Review of 'How To Solve Our Human Problems - Part 2' by Belle & Sebastian

Matador Records


Belle & Sebastian

How To Solve Our Human Problems - Part 2

Second on the ride of Belle & Sebastian’s EP journey, they seem to have tightened things up from last time. While still a stylistic mishmash of various styles, every song on their new EP is as long as it needs to be. They never feel out of place in any of their various takes on pop either, making the lack of cohesion more fun than annoying. While there’s definitely a weak point or two in the listen, these are some of the band’s most exciting tracks in some time.

The band offers up much more exotic grooves as Part 2 opens on the deep rhythms of “Show Me The Sun.” For one of the most psychedelic tracks the band has put out to date, the track doesn’t lose their sense of hope or harmony either. Murdoch’s vocals guide the background chants, as the roll of bass and drums throttles listeners again and again. Their trippy dive into an ethereal bridge opens the song up to even more bizarre vocal work, providing a shocking sense of dynamics in the track. Returning to their mesmerizing chant hook, the band pops back in even more aggressively to close the song with one of their most vicious guitar solos ever.

“Same Star” switches to much lighter and upbeat dance melodies, as the glossy jazz chords give the song a more trance-like feeling. The call-and-response style verses carry a surprising amount of emotional depth, with each one of the band’s instrumental licks colouring the song in more beautiful shades. They gain a euphoric quality every chorus with the rising bass lines and pumping vocals, as the whole band seems to sing along with Martin. Along with the majestic trumpet hooks, there’s a wonderfully triumphant feeling to the guitar riffs that fly along them at the end, closing the song with classic rock sheen.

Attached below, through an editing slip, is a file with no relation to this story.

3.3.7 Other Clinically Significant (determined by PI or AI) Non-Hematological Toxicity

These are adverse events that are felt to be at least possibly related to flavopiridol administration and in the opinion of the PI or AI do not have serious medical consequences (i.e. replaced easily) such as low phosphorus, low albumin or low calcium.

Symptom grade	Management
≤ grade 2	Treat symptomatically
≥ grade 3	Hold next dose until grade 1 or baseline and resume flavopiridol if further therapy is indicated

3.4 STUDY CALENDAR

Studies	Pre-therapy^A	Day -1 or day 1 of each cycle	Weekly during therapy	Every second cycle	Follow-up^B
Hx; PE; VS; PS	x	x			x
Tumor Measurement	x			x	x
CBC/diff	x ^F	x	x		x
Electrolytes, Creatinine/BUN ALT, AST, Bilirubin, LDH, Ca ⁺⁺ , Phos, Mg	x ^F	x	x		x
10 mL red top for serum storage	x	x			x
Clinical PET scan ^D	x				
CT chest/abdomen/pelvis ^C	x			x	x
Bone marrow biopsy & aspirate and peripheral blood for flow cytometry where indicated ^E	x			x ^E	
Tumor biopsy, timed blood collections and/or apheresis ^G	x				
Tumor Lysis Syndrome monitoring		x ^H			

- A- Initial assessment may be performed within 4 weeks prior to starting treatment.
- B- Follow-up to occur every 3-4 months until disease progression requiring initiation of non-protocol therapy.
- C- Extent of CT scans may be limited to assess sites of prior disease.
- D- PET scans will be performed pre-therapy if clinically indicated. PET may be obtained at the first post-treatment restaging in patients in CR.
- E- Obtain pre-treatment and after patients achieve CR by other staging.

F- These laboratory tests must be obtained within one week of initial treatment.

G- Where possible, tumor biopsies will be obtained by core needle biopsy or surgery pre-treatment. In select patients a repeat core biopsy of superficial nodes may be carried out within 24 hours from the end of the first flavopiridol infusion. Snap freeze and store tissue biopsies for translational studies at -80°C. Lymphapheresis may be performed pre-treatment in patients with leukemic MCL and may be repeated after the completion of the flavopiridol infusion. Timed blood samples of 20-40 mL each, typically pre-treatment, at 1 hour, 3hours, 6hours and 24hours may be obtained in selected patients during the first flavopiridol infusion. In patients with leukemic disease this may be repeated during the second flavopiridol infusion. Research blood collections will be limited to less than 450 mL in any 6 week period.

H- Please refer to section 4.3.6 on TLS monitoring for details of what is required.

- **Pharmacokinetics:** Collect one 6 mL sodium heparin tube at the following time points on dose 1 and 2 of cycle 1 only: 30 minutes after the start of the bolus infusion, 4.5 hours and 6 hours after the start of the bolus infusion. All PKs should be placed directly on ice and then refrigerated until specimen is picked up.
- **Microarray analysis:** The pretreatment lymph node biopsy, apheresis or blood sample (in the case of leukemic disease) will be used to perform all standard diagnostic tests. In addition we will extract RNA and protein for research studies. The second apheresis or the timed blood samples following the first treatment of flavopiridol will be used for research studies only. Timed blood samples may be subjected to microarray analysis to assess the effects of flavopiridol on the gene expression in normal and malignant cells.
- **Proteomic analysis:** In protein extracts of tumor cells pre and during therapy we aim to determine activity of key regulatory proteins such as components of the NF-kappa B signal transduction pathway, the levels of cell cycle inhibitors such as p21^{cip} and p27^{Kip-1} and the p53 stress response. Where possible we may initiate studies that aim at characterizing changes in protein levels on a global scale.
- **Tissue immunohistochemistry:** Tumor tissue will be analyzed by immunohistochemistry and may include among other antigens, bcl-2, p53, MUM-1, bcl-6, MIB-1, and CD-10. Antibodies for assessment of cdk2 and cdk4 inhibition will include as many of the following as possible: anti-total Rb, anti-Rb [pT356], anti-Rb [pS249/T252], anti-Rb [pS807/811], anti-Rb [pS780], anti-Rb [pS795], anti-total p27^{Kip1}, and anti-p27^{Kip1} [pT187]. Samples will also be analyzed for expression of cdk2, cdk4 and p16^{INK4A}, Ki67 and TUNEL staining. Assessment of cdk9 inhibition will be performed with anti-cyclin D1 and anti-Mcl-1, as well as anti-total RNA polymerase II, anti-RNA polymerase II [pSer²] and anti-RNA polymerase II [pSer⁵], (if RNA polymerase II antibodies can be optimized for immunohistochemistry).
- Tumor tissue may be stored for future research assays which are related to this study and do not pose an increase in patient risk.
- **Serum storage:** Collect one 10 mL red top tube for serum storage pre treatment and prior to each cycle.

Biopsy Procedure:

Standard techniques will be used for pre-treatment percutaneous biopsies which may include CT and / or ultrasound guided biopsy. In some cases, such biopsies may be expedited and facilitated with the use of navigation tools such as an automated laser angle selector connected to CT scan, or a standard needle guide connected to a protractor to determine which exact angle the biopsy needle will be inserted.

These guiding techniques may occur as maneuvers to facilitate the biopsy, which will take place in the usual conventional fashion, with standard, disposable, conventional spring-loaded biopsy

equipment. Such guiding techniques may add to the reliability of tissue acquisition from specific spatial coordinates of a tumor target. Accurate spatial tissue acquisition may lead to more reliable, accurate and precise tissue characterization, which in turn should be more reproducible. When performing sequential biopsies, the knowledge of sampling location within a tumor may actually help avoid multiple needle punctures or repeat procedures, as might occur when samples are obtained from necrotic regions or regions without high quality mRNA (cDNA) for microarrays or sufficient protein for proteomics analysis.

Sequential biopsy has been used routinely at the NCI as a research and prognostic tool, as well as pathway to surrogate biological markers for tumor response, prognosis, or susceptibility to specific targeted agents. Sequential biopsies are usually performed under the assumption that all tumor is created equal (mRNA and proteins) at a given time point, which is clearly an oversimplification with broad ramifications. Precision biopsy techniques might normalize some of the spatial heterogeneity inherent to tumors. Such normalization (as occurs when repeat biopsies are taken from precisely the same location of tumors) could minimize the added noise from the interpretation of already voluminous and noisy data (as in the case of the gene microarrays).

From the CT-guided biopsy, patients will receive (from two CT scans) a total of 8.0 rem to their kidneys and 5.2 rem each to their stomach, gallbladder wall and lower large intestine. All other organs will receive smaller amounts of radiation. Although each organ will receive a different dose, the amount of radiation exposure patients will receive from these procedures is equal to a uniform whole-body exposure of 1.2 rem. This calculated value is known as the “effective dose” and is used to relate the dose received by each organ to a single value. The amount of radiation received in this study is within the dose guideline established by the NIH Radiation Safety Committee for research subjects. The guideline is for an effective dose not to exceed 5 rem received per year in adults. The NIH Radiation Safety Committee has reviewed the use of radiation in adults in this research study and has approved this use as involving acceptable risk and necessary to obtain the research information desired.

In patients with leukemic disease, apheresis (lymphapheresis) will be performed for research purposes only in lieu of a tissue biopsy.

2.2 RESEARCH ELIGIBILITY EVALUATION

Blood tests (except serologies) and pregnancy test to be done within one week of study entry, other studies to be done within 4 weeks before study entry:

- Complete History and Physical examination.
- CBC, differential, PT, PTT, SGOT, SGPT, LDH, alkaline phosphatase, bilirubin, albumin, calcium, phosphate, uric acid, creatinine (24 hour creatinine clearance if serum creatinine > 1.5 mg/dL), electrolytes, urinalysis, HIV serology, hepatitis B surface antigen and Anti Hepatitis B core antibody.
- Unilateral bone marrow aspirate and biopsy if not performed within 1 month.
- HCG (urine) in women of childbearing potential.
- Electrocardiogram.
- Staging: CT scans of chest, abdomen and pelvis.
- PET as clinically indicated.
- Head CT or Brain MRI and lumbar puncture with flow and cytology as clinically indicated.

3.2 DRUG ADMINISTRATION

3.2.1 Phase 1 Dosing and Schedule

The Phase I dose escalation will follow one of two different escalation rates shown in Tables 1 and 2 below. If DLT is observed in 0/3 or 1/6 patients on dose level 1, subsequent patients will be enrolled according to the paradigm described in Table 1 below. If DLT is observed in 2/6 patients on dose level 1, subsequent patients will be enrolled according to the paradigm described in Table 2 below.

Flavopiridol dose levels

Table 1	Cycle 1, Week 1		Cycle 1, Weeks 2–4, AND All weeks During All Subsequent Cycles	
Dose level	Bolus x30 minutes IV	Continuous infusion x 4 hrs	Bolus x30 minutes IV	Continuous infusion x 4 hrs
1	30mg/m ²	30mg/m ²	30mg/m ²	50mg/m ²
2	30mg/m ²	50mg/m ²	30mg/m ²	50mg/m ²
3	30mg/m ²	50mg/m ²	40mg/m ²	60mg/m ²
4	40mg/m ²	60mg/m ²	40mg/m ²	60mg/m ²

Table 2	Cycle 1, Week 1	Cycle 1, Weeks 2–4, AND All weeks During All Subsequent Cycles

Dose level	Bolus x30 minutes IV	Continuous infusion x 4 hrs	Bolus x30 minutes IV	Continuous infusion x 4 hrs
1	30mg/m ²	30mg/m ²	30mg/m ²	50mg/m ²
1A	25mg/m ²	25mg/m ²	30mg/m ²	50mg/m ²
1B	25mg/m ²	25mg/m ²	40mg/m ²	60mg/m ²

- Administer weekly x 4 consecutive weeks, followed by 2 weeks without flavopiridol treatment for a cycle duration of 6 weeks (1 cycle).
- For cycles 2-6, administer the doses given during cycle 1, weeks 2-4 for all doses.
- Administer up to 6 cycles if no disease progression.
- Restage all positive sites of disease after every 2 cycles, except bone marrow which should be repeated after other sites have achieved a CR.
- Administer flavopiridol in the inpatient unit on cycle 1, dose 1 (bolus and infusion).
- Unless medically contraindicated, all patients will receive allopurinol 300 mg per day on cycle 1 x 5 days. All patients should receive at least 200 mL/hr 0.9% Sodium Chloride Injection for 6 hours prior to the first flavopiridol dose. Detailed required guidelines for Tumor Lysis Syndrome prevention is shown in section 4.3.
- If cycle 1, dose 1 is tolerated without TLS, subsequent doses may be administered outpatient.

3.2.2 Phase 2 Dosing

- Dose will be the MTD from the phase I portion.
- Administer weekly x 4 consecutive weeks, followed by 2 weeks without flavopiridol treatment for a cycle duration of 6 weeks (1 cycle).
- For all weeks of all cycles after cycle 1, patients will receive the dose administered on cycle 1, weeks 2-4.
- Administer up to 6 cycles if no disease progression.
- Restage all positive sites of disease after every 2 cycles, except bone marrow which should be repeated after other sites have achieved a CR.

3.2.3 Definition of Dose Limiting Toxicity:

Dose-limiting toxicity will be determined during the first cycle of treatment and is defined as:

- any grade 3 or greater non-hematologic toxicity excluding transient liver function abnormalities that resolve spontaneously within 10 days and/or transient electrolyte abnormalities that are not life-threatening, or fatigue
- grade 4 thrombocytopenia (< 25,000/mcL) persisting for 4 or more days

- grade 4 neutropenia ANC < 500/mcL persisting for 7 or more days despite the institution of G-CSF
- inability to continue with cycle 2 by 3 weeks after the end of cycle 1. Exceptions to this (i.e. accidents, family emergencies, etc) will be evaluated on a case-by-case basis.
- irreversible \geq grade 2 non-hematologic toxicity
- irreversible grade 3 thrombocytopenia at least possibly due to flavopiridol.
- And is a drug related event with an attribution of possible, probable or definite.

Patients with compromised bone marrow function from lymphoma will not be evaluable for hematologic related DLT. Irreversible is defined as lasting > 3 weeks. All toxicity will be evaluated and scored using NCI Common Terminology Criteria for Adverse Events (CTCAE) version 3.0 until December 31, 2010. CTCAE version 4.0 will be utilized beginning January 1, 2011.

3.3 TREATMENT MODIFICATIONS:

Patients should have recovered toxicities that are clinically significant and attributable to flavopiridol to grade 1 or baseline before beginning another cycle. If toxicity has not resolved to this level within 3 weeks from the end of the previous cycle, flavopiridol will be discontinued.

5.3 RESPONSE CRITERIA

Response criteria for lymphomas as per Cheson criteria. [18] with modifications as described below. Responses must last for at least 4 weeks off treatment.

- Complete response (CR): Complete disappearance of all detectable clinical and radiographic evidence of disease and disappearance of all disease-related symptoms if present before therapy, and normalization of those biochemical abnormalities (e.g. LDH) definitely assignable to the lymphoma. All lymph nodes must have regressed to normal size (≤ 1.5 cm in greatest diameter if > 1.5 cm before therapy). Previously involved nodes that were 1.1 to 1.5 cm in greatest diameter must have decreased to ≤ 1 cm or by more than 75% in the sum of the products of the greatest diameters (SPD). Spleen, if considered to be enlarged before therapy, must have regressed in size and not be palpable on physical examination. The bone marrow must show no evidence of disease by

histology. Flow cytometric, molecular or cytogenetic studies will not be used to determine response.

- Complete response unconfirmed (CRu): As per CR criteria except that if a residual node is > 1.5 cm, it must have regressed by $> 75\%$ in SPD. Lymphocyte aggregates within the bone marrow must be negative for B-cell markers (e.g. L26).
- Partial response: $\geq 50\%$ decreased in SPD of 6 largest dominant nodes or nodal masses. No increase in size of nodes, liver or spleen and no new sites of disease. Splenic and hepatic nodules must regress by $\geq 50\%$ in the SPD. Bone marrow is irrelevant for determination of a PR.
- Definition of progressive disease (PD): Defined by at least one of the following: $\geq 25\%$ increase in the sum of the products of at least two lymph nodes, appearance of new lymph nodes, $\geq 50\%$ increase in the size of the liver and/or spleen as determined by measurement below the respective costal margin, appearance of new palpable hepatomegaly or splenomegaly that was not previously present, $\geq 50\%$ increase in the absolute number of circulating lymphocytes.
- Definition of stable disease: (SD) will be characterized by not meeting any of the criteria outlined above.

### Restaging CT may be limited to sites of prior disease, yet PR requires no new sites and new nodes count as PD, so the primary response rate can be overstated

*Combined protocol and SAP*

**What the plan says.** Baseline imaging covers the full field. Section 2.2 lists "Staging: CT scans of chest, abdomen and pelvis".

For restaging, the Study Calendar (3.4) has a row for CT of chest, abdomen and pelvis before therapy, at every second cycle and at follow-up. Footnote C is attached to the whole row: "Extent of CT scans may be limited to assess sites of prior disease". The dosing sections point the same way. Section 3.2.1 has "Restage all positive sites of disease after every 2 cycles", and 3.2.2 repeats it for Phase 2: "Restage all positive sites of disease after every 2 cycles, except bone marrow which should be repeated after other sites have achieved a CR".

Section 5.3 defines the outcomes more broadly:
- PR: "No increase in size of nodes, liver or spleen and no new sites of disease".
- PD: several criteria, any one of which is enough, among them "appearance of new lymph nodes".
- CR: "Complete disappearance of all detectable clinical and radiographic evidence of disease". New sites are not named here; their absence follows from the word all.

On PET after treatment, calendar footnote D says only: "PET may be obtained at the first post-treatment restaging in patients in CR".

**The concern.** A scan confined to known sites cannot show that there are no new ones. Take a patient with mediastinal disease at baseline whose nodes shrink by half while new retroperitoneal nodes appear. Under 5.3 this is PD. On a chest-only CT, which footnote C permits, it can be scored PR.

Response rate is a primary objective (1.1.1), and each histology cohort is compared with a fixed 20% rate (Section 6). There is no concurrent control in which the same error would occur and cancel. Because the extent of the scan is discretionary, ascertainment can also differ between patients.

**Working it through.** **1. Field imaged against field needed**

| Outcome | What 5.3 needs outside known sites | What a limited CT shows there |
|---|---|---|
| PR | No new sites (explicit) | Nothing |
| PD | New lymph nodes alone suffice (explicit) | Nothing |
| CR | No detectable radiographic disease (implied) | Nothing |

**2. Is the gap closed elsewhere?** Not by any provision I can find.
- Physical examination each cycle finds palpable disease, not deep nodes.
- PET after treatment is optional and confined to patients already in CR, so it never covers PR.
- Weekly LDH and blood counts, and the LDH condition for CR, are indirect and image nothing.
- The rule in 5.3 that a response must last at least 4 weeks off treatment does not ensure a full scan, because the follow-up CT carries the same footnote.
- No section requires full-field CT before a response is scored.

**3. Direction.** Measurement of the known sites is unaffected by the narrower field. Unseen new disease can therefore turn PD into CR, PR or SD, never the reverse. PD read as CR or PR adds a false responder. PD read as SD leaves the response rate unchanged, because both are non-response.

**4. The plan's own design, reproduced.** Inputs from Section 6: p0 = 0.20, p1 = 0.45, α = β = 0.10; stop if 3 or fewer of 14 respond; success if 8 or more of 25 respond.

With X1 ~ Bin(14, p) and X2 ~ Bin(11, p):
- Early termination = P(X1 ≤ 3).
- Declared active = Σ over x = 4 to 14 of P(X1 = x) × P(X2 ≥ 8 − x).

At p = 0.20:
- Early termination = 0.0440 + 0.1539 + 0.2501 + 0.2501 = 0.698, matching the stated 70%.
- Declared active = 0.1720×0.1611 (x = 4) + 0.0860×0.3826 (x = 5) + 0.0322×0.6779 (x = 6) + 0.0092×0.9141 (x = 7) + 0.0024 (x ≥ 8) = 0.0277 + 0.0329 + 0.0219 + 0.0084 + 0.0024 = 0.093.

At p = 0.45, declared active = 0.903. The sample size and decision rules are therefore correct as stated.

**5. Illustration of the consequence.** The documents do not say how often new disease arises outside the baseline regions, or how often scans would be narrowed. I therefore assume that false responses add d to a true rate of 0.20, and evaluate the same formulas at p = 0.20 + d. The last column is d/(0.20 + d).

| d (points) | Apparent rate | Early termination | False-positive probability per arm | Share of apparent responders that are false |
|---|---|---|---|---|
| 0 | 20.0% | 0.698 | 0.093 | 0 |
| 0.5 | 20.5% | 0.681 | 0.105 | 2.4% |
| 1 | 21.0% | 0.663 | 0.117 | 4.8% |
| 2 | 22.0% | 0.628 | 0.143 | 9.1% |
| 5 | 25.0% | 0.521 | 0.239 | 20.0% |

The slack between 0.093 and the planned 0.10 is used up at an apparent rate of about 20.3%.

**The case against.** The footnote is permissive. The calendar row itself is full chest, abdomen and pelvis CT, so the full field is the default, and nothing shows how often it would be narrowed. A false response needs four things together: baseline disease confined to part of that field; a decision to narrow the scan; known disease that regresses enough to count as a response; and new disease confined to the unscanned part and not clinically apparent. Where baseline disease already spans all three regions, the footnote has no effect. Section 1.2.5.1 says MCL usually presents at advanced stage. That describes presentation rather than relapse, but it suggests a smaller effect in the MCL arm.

The punchy clarinet that starts “I’ll Be Your Pilot” has an immediately memorable grab to it, making the song feel of another time. While Murdoch’s bridges are almost too stripped back to hold any interest, the emotional weight of his lyrics at least keep things interest. They quickly give more wonder to the song in every chorus however, with the glistening organ lines opening the song up a lot. Unfortunately, much of the song just doesn’t take things far enough to hit the mark the band usually hits, making every clarinet refrain more gripping.

“Cornflakes” totally shifts aesthetic, with a retro-pop fidelity and a very busy production making the song feel quite remove from the rest of the record. The magical harmonic hooks in each chorus are just as interesting as they are frightening, offering a sense of duality that gives the song more depth. Each chorus finds the drums and vocals escaping the rest of the production, as lyrics about Glasgow fly lovingly throughout it. The outro’s unnerving disco feel ramps up to anxious peaks as well as the subdued electronic elements of the song slowly take over its composition.

The downbeat reverb of “A Plague on All The Other Boys” makes Murdoch’s melancholy delivery all the more real and hard-hitting. Each sad instrumental swell is an emotional wallop in the track, like the many chant-like vocals that fly under them. The bright strings and keyboard hooks of the second half make the song more hopeful however, as the song seemingly leans into its fairytale overtones wholeheartedly.

Words by Owen Maxwell